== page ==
T+L Culinary Journeys: It’s the stuff of vacation legend: that relaxed, authentic shack serving fantastic local seafood. Maggie Shipstead accompanies the irrepressible Spanish chef José Andrés to his top spot, McKenzie’s Fresh Conch in the Bahamas.
As we left the Atlantis Bahamas resort and turned toward Nassau, a siren whooped and lights flashed. Chef José Andrés turned to peer out, but the cop sped past. “I bet he’s going to McKenzie’s,” Andrés said. He shook his fist. “You better not get there before me!” We were on our way to his favorite lunch venue, McKenzie’s Fresh Conch, in Potter’s Cay, a strip of shacks hawking cold beer and the national specialty: conch.
Andrés has been in the Bahamas a lot lately, working on Fish by José Andrés at Atlantis — sister to his Washington, D.C., restaurant of the same name. His mission? To elevate local cuisine and spotlight sustainability. Lionfish, an invasive species wrecking Bahamian reefs, is a star entrée.
We pulled up at McKenzie’s, a pink-and-white clapboard sugar cube of a building with a takeout window and shaded front porch. The woman behind the bar greeted Andrés like an old friend, and we settled on barstools. Andrés ordered rum cocktails, and when no one began mixing them, he got behind the bar and started pouring. Just then, the owner showed up. “McKenzie’s in the house!” Andrés crowed. He held up a lime. “Don’t you have a machine? For the juice?” McKenzie wiggled his fingers. “You see my machine? Hands! Fingers!”
Andrés squeezed lemons and limes, then added Sprite and grenadine. “McKenzie on the Rocks!” he declared, handing me a plastic cup. “If it’s no good, don’t blame me.” It was good.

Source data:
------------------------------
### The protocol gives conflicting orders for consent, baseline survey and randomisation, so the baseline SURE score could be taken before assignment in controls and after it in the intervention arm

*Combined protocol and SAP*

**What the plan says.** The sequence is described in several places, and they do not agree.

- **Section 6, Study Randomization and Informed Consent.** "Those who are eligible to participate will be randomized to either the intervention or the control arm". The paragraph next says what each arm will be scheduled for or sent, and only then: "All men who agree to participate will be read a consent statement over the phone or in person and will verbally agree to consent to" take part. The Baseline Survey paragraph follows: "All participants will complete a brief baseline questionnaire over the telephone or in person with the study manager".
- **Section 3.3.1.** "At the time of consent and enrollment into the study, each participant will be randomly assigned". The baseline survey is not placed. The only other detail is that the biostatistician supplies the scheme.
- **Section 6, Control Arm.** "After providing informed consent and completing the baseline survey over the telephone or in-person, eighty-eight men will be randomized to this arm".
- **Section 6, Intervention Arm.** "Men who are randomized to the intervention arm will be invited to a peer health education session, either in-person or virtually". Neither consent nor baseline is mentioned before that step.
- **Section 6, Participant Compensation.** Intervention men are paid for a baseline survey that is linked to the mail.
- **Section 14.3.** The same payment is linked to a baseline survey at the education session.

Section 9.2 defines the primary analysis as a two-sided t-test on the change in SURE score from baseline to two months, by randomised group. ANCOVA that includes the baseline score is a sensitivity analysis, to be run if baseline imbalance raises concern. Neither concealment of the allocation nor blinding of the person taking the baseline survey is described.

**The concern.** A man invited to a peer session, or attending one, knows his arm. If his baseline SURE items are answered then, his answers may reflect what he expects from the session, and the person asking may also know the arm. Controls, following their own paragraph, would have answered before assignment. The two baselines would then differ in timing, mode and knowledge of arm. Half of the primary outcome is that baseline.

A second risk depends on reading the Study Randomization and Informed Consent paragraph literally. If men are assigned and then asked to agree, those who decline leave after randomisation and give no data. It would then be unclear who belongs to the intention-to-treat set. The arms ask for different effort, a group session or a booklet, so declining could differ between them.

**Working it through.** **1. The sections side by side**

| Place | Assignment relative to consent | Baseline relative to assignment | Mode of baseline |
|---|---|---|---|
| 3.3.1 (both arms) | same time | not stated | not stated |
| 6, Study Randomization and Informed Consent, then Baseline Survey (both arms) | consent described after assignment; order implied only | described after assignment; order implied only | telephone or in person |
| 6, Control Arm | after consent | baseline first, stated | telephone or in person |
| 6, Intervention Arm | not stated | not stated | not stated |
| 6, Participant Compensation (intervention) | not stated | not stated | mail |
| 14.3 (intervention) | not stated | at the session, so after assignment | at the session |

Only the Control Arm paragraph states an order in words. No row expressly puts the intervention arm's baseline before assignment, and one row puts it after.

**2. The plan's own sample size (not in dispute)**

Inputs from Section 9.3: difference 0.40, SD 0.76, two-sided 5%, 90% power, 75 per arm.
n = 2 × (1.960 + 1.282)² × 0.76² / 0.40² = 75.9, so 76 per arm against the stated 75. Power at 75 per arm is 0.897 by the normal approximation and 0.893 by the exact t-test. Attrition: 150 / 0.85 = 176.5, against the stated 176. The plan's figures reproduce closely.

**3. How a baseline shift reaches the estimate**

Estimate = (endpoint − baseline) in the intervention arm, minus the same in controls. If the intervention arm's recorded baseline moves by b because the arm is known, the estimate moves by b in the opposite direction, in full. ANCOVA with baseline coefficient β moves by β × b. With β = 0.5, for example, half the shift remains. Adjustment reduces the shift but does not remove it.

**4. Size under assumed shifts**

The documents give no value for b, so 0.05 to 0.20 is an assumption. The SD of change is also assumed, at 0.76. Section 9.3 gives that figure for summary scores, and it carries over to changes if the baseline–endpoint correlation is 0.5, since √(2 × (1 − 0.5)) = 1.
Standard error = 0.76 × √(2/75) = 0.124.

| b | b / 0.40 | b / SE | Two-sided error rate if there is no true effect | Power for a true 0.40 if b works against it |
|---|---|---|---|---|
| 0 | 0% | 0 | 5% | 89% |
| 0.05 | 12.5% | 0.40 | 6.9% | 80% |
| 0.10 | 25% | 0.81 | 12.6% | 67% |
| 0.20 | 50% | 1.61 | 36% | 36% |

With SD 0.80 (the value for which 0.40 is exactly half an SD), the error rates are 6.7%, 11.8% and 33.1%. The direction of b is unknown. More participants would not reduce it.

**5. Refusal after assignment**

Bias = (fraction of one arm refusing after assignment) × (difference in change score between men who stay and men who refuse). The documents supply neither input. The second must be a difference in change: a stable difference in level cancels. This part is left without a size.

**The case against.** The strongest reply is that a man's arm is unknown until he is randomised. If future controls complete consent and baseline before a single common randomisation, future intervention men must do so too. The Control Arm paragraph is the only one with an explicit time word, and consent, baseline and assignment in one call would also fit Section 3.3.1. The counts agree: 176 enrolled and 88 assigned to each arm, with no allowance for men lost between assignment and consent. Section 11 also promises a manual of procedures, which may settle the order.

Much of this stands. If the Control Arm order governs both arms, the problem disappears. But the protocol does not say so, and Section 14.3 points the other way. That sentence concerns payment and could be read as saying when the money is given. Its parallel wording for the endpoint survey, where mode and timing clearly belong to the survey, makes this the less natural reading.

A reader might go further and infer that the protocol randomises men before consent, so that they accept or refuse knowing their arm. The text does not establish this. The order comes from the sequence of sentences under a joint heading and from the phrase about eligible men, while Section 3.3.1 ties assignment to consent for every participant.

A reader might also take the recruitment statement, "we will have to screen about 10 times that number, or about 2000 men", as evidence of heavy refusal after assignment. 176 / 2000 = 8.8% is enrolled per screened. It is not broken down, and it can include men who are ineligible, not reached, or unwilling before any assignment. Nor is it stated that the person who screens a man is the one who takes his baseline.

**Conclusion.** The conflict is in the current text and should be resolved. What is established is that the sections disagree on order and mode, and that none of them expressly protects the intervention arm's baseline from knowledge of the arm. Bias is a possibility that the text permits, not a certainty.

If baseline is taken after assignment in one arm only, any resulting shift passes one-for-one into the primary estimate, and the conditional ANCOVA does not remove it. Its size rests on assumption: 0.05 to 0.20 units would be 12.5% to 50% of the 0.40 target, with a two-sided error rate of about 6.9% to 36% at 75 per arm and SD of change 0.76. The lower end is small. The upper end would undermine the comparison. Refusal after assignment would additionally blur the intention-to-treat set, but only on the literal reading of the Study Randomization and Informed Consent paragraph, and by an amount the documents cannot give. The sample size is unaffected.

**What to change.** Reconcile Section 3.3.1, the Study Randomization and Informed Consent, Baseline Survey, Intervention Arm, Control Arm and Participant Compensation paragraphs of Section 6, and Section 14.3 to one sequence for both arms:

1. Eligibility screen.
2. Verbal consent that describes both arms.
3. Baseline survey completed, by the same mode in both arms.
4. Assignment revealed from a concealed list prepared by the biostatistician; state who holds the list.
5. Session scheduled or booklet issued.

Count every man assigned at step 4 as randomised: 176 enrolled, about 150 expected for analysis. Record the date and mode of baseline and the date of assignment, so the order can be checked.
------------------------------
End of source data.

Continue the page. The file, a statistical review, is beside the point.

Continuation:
McKenzie, still in sunglasses, his long dreadlocks gathered on his back, donned a green apron and set to work making conch salad. He chopped onions, tomatoes, bell peppers, and scotch bonnets, then diced five of the white, fist-size mollusks and mixed everything together with citrus juice and salt. “Nobody does it like him,” Andrés said in a confidential tone.
McKenzie, asked his secret, laughed. “Lemon. Lime. You slice the pepper. That’s it!”
A whole fried red snapper appeared, sharing a foam plate with a pile of fried plantains. “Boom!” Andrés said. He topped a plantain with a piece of fish, squeezed lime over it, and popped it in my mouth.
Andrés’s instinct to feed people is a force to be reckoned with. Once a cook in the Spanish navy, he now owns a rapidly proliferating network of restaurants — Fish at Atlantis is his 31st. But to him, the power of food goes far beyond its business potential. Since Hurricane Maria hit Puerto Rico last year, Andrés and his nonprofit World Central Kitchen have served more than 3.6 million meals on the island.
We’d been told there were no conch fritters, but Andrés got on his knees in the kitchen and begged until one of the bemused cooks shooed him out, saying she’d try. Crab and rice appeared and, then, miraculously, a plate of the longed-for fritters with a tub of pink sauce.
“You know that sauce?” McKenzie said. “Mayo and ketchup.”
“My mother always puts brandy,” Andrés said. “Gets the boom!”
Andrés scooped up a forkful of conch salad. I opened my mouth. The bite was impossibly fresh, with a little heat and a little tang. It tasted of the sea and of sunshine on a vegetable patch. Boom.
Where to Go: Stall 1, Potter’s Cay Dock, Nassau; 1-242-425-4934; entrées $12–$26.
The Best of the Bahamas
Fish by José Andrés. A new addition to the Atlantis resort that serves Bahamian cuisine with a sophisticated twist. atlantis bahamas.com; entrées $24–$58.
McKenzie’s Fresh Conch. The Potter’s Cay classic has a new outpost in Atlantis’s Marina Village. atlantis bahamas.com; conch salad $14–$16.
Twin Brothers. Near Arawak Cay, Nassau, this restaurant is a solid option for seafood, burgers, and, yes, conch. twinbrothersbahamas.com; entrées $18–$52.